I grabbed the Discovery TX-500 for this activation. I had been using it quite a bit in the shack, but realized I hadn’t taken it to the field in a few weeks. I decided to pair it with the Chameleon MPAS Lite vertical antenna since I had already loaded the Lite in my pack, using the pack’s built-in antenna port. Continue reading Field Report: Pairing the Discovery TX-500, Elecraft T1, and CHA MPAS Lite

A video tour of Scott’s Discovery TX-500 field pack

Many thanks to Scott (KK4Z), who shares the following comment in reply to my Discovery TX-500 field pack built around the Red Oxx Micro Manager.

Scott writes:

I finally got my bag together.

Instead of the 5.11 pack I went with my Filson Journeyman. I like the old school retro look since I am old school retro.

Here is a video on my pack using the TX-500:

Click here to view on YouTube.

I love this pack, Scott! I’ve never owned a proper waxed canvas bag, but I’ve heard so many good comments about them in terms of comfort and longevity. Like Red Oxx, the Filson brand is well known for quality products.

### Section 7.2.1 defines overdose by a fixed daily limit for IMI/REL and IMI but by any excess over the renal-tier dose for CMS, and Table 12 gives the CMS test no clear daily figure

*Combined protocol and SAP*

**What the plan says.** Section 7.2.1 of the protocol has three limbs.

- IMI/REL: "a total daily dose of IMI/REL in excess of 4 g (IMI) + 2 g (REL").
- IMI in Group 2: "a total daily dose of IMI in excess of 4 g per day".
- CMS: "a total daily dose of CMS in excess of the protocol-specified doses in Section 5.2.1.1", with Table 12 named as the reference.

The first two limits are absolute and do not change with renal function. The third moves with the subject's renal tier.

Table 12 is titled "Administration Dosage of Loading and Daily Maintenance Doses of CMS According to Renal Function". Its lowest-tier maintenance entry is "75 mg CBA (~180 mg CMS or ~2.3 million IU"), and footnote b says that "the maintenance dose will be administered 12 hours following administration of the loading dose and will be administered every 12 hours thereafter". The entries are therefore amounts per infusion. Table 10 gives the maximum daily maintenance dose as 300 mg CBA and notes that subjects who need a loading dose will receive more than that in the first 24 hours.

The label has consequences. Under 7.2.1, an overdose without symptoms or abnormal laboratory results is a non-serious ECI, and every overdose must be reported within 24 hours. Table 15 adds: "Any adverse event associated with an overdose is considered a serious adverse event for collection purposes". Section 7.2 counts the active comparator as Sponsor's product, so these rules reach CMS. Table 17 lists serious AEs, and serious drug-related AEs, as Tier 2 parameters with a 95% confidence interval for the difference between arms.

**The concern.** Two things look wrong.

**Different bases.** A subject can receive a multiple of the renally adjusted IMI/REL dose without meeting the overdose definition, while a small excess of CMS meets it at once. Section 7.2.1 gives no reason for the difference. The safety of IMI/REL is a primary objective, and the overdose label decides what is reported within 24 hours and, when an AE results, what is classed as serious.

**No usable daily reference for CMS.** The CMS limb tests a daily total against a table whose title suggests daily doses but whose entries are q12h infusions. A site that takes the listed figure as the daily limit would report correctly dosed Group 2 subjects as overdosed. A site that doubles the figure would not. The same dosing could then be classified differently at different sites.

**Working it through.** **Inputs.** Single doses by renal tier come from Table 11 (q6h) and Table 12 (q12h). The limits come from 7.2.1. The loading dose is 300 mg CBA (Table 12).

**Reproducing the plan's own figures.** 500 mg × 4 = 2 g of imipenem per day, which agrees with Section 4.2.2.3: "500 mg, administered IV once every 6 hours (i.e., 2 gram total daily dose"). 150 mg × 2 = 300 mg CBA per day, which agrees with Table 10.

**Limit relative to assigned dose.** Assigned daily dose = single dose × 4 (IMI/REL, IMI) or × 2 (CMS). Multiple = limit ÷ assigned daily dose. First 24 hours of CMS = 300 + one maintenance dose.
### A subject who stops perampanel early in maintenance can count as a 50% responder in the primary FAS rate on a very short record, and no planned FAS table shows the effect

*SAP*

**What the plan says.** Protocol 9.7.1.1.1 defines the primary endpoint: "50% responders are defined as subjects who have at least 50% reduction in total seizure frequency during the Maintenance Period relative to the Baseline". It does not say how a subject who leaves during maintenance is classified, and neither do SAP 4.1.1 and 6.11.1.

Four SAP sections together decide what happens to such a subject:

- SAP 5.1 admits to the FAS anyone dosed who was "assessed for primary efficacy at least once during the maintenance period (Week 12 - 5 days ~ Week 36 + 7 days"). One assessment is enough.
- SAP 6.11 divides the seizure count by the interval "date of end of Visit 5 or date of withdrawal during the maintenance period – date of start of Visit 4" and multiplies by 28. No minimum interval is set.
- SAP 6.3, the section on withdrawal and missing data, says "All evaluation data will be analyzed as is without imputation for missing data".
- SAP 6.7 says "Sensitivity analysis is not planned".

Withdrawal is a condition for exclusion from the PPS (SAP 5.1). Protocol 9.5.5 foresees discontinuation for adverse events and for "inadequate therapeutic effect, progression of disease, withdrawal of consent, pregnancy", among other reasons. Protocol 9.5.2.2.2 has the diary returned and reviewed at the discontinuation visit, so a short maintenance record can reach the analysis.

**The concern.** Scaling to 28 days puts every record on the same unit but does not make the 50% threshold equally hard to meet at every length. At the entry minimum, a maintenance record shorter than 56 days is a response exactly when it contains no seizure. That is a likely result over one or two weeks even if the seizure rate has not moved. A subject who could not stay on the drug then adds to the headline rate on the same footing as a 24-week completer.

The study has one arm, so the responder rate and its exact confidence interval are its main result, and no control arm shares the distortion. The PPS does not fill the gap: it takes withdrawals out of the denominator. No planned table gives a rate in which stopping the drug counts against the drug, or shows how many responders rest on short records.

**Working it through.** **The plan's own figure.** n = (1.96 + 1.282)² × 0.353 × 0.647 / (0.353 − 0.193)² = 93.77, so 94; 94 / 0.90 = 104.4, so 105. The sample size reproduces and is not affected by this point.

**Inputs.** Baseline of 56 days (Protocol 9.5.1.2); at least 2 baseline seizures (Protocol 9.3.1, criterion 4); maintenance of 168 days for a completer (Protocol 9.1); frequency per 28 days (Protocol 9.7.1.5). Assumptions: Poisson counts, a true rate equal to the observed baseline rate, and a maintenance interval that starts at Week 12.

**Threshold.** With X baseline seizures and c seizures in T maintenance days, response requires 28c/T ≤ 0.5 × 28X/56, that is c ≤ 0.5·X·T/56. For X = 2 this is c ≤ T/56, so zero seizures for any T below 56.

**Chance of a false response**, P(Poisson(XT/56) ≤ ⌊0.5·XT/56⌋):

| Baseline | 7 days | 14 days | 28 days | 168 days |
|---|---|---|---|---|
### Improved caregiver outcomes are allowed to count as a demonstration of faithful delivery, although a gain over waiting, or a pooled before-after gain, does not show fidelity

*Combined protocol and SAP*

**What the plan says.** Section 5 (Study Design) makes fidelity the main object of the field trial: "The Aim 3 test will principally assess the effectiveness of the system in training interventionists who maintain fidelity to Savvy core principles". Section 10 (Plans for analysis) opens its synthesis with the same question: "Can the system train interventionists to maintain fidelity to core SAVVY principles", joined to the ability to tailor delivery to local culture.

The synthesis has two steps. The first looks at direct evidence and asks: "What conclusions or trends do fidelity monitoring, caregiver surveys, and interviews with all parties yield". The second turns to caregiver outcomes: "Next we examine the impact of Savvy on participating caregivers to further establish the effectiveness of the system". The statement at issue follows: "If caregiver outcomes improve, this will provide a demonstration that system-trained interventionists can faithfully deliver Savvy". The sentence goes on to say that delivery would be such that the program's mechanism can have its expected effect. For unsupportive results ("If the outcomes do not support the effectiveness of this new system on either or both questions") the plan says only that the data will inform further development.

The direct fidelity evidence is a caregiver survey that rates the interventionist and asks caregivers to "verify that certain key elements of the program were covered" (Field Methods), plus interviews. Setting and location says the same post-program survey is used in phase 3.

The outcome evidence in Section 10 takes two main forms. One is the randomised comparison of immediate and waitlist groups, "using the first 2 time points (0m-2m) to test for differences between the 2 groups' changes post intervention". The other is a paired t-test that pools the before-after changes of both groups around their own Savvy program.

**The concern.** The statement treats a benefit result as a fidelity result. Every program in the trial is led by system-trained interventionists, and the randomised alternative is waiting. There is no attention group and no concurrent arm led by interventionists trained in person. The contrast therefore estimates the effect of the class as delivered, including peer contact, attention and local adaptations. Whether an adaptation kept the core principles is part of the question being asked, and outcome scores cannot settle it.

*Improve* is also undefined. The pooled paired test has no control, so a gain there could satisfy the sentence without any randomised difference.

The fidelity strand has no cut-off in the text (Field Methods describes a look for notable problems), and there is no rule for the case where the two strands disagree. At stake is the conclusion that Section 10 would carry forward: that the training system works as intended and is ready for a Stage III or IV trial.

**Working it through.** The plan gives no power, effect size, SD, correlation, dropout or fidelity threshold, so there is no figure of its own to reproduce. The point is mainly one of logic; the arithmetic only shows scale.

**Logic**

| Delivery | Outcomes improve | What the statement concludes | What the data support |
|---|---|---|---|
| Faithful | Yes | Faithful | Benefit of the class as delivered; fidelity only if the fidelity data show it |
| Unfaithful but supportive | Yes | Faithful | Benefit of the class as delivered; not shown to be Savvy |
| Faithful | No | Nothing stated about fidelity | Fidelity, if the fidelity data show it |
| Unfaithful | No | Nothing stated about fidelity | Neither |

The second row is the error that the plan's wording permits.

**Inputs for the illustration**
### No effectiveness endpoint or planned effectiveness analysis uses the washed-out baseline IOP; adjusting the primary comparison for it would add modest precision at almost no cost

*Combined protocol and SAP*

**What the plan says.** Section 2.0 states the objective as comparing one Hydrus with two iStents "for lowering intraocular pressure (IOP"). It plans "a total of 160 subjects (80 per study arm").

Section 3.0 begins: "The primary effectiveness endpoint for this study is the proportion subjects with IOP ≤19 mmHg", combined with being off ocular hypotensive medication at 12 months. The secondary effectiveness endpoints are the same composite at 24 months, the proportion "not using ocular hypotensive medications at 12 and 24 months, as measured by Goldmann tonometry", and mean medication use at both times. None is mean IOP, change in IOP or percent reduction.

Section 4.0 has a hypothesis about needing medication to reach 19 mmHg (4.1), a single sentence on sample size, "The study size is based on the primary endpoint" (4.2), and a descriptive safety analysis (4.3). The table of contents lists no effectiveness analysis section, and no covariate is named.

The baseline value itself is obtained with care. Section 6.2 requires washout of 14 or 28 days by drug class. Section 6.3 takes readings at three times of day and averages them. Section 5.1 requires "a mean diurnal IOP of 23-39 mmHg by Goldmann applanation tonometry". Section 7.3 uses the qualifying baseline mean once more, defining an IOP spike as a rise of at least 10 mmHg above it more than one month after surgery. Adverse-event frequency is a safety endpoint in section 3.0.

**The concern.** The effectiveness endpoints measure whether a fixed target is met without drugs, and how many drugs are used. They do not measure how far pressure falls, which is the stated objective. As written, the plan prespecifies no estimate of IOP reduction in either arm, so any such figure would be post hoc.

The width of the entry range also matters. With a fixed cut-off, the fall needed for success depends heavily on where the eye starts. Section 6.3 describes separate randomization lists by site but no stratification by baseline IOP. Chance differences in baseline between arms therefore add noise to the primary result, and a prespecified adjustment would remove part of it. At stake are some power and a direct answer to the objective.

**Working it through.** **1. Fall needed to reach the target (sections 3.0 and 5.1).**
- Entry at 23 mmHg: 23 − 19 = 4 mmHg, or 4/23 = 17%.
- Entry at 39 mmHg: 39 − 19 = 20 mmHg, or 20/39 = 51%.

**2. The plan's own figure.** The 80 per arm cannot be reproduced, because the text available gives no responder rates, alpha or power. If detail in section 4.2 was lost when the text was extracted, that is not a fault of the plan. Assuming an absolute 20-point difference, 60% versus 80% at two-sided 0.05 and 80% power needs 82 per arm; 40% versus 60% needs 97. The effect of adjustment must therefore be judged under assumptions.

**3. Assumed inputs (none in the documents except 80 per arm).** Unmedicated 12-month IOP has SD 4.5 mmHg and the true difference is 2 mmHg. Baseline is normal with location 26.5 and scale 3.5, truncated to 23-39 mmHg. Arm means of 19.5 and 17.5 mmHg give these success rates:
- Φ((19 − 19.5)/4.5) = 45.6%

I like how you mounted your N0SA SOTA paddles to the clipboard so that they can be easily pivoted for transport.

I also like those POTA/QRP cheat sheets. I have those in my KX1 kit, but none of the others. I need to make some with QRP calling frequencies and the 60M channels (which I always forget in the field). Thank you for the tip!

Cutting an exercise mat to make a padded seat for the field is incredibly practical. That would also serve to pad the back of the pack and, as you point out, make sitting on wet ground much more comfortable!

KK4Z’s Discovery TX-500 Pack List

At my request, Scott very kindly provided links to the gear in his field kit:

Thank you so much for sharing this, Scott!

Would you like to share a video or photo tour of your field pack?  Please contact me. I absolutely love seeing how others pack out their kits as I always learn a trick or two myself!

POTA Field Report: Welcoming party plus QRP DX fun with the Discovery TX-500 & MFJ-1984LP

On Friday, September 10, 2021, I made a detour to the Table Rock Fish Hatchery (K-8012) on my way back to the QTH.

I love this site: it’s fairly remote, has tall trees, loads of space to set up antennas, convenient picnic tables, incredibly friendly park rangers and, most importantly, a welcoming party.